Social Security Will See A 1.3% Increase Next Year
The Social Security agency each year increases or decreases the cost-of-living adjustment based on the Labor Department’s consumer-price index for urban wage earners and clerical workers, or CPI-W, a measure of inflation that is slightly different from the more commonly cited overall consumer-price index, or CPI. The agency will make adjustments based on the previous quarters movement, in this instance 1.3%.
AARP Chief Executive Jo Ann Jenkins called the cost-of-living adjustment “modest,” but said the increase was crucial given the coronavirus pandemic’s health and economic consequences.
Medicare’s trustees in April projected the standard 2021 monthly premium for Medicare Part B (covers doctor visits and other types of outpatient care) would increase to $153.30 from $144.60 this year (increased by $9.10 in 2020). Congress, as part of a short-term government funding deal passed in September, included a measure to limit increases in Medicare Part B premiums next year.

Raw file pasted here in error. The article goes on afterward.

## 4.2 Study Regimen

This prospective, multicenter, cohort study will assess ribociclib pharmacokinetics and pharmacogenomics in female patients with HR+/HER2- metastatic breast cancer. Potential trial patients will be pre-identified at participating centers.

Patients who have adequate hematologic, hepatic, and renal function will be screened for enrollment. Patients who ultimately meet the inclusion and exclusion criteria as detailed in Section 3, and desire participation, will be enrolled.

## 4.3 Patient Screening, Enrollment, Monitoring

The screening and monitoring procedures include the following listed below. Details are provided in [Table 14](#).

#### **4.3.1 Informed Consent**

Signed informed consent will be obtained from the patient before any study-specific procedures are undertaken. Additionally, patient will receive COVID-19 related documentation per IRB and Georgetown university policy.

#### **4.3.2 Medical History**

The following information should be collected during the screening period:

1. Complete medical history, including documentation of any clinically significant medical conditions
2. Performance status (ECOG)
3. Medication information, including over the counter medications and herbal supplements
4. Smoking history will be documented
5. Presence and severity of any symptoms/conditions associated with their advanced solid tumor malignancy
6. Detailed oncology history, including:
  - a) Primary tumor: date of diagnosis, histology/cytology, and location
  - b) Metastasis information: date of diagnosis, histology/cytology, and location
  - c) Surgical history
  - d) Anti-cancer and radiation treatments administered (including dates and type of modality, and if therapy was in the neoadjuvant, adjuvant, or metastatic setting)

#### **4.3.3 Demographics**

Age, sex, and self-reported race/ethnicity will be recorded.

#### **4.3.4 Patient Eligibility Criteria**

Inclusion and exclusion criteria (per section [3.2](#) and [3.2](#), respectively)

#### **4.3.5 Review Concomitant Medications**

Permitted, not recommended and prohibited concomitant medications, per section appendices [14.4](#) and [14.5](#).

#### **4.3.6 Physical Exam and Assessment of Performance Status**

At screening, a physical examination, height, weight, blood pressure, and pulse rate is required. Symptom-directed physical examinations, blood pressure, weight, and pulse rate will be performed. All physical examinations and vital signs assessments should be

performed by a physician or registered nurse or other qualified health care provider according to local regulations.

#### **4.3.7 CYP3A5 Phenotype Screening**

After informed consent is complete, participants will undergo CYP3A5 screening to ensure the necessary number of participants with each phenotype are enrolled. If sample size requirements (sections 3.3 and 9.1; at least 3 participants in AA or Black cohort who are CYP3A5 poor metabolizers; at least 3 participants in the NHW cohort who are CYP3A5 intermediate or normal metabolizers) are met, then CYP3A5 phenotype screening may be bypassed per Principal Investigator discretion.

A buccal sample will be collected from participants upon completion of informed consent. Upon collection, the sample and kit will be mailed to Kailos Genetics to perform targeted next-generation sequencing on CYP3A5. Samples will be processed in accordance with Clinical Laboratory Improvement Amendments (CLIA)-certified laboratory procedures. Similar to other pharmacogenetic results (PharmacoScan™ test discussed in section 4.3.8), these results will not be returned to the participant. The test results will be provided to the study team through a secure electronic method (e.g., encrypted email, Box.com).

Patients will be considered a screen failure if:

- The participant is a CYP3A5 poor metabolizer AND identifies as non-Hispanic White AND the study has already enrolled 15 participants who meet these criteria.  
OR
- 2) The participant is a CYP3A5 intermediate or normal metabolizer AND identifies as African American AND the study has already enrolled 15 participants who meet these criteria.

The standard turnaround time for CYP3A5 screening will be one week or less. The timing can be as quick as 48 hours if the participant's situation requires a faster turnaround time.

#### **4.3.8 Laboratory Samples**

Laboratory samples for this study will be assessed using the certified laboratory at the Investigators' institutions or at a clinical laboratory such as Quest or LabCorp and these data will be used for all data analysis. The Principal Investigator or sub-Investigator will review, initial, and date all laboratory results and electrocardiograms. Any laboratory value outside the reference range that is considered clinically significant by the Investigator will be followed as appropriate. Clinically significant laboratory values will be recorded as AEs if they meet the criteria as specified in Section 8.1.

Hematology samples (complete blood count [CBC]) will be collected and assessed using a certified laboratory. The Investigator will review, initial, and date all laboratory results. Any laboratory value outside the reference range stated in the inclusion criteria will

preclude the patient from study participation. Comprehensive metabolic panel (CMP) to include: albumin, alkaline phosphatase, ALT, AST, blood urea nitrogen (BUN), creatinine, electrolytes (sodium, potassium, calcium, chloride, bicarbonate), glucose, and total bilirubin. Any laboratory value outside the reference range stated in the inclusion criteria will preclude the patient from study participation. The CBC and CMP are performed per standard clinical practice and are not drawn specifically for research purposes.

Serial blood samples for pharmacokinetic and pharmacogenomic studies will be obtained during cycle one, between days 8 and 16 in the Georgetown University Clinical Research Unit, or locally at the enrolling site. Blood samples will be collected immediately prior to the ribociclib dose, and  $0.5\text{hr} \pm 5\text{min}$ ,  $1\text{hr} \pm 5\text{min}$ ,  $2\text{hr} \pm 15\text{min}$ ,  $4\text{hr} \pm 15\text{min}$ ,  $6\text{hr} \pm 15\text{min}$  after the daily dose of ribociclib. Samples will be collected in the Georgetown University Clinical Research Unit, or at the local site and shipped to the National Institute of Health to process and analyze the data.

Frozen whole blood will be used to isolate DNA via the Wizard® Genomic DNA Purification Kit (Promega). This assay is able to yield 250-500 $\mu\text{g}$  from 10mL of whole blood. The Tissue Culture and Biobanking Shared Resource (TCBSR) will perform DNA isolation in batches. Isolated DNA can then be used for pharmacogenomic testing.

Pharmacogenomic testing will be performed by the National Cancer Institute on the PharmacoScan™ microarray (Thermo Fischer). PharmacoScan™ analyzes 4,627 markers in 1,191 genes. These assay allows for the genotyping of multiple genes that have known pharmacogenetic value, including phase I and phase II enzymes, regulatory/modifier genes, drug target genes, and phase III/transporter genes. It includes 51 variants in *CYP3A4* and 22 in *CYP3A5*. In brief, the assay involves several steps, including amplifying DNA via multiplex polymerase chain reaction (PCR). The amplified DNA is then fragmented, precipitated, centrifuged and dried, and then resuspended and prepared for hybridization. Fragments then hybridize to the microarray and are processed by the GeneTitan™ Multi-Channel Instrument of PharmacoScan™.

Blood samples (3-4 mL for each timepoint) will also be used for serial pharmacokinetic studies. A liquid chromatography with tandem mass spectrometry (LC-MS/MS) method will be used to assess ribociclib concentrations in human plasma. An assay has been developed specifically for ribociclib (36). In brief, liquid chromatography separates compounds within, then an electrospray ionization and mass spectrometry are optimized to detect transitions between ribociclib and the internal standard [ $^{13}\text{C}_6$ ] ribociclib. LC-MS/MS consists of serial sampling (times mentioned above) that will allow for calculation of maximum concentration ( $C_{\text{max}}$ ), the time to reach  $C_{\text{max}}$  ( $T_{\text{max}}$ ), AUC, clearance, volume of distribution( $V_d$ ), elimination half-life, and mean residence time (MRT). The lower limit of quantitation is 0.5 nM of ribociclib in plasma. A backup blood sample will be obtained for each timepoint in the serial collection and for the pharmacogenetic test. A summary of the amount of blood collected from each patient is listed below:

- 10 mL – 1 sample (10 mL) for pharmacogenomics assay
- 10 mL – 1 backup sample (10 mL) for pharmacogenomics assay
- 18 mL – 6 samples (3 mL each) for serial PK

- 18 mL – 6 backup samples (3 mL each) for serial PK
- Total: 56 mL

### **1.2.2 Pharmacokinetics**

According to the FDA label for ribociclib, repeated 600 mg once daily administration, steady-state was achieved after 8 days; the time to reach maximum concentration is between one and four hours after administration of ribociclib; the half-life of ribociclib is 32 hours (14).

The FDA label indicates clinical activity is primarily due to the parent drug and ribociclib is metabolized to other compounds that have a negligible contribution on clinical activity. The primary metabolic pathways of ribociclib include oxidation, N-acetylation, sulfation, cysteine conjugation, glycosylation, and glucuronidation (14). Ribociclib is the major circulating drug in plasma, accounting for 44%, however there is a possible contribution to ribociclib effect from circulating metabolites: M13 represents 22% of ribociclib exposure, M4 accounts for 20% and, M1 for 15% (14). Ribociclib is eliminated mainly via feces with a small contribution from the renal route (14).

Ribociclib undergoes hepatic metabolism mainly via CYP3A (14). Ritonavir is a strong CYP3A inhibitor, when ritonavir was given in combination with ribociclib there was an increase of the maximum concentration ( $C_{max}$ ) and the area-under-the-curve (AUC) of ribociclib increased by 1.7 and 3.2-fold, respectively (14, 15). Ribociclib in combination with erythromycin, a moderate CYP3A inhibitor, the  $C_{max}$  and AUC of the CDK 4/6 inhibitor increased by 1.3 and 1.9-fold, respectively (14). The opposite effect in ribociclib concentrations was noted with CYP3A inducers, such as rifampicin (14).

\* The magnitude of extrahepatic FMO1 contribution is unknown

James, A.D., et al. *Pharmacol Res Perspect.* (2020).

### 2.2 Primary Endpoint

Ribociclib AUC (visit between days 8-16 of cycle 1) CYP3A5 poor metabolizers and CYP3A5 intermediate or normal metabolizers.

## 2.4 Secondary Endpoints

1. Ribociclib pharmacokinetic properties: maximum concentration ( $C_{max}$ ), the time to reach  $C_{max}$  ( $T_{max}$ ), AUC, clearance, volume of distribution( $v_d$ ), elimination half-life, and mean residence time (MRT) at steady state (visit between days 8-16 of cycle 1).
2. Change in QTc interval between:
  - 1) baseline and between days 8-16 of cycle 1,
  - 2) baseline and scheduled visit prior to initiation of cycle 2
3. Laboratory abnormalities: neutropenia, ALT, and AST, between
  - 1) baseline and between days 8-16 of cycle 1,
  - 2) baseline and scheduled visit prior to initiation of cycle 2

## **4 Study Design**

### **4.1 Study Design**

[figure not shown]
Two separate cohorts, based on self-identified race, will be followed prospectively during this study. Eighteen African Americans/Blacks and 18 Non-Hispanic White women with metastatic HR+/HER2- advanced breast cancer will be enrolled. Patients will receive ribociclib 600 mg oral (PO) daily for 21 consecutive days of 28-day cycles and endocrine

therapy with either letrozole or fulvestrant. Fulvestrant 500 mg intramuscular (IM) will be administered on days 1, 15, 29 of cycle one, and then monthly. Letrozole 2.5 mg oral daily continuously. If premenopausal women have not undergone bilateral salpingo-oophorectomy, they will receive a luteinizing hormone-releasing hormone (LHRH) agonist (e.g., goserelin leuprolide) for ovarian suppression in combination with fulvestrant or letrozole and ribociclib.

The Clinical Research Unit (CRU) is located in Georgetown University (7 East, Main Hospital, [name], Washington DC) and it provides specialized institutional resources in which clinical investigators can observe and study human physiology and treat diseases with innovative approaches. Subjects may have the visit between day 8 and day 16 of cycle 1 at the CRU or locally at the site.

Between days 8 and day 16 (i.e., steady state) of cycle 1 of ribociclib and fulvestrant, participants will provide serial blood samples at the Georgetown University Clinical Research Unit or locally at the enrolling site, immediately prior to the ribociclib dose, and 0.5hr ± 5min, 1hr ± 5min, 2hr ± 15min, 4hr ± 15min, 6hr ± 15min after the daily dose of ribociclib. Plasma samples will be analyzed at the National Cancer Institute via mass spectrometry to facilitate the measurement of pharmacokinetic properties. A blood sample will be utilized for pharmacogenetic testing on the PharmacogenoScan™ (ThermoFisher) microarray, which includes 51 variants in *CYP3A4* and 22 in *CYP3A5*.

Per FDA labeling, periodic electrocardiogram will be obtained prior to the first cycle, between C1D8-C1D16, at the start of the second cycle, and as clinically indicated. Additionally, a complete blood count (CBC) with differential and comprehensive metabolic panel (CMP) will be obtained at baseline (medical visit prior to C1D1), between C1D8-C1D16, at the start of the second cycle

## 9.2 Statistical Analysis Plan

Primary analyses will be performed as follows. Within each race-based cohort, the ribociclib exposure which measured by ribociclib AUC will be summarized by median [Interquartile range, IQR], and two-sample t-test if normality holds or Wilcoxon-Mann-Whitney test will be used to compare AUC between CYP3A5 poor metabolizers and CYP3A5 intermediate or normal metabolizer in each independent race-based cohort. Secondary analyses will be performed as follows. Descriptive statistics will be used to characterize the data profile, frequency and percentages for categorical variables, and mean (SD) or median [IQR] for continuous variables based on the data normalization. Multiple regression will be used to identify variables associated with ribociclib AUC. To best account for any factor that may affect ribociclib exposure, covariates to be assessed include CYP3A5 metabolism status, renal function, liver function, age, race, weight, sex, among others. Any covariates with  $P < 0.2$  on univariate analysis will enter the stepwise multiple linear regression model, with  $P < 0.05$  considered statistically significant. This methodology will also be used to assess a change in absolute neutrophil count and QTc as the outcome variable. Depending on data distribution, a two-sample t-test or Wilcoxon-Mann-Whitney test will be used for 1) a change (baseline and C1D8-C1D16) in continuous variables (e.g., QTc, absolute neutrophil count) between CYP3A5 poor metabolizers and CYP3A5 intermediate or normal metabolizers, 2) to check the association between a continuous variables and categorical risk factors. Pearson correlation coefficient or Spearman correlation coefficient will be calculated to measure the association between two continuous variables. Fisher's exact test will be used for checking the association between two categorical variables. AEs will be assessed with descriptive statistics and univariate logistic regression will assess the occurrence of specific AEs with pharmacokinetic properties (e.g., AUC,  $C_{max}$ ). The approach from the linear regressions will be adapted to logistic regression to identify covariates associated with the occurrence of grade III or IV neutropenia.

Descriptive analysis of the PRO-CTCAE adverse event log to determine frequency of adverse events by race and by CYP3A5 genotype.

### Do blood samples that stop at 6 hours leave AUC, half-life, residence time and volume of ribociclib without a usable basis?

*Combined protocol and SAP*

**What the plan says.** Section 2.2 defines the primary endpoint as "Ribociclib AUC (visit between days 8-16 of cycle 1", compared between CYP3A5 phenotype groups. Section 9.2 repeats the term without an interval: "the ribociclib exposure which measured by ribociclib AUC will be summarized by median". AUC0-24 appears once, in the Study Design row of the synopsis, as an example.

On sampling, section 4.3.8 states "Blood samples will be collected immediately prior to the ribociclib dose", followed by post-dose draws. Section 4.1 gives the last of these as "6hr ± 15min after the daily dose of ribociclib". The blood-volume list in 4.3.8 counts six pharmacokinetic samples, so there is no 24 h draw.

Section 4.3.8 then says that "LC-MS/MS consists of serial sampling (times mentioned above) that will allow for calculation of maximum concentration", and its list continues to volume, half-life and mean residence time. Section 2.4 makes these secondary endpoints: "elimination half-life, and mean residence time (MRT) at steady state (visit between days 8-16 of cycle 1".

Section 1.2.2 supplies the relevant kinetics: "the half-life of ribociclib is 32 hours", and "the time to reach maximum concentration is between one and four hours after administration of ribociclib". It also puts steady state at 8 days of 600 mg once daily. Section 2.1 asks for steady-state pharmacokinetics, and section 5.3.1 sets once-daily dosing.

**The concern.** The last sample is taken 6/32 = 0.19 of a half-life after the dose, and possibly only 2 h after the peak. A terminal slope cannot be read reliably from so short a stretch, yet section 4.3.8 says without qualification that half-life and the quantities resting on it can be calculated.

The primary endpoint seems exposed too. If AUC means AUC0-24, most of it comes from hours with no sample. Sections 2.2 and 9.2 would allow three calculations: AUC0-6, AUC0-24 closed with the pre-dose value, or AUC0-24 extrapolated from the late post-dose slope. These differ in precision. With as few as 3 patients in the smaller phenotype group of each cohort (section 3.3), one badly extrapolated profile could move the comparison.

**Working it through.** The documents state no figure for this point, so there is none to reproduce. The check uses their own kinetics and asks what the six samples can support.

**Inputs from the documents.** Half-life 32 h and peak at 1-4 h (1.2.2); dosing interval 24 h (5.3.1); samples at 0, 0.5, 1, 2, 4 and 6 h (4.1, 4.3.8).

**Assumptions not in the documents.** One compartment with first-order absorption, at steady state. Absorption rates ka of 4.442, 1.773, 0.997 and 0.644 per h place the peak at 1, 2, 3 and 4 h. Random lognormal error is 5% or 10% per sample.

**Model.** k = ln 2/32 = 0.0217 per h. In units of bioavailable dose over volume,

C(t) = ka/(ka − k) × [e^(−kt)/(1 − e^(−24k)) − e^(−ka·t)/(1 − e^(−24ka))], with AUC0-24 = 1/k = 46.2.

The administration also said the maximum amount of earnings subject to the Social Security tax will increase to $142,800 in 2021 from $137,700 this year, a 3.7% increase.
The broader CPI increased a seasonally adjusted 0.2% in September compared with the prior month( about what was expected). September’s rise in prices was the 4th in a row, but at a slower rate than in June, July and August. Prices for used vehicles were up 6.7% last month, prices for dining out rose 0.6%, while grocery prices fell, leaving overall food prices unchanged. Fuel oil prices were down sharply, by 5.3%. On a non-seasonally adjusted basis, the overall consumer-price index rose 1.4% in September from a year earlier and core prices increased 1.7% over the year. stem the spread of the virus.
“The trend is subdued and overall price pressures remain contained,” said Rubeela Farooqi, chief U.S. economist at High Frequency Economics, in a note to clients.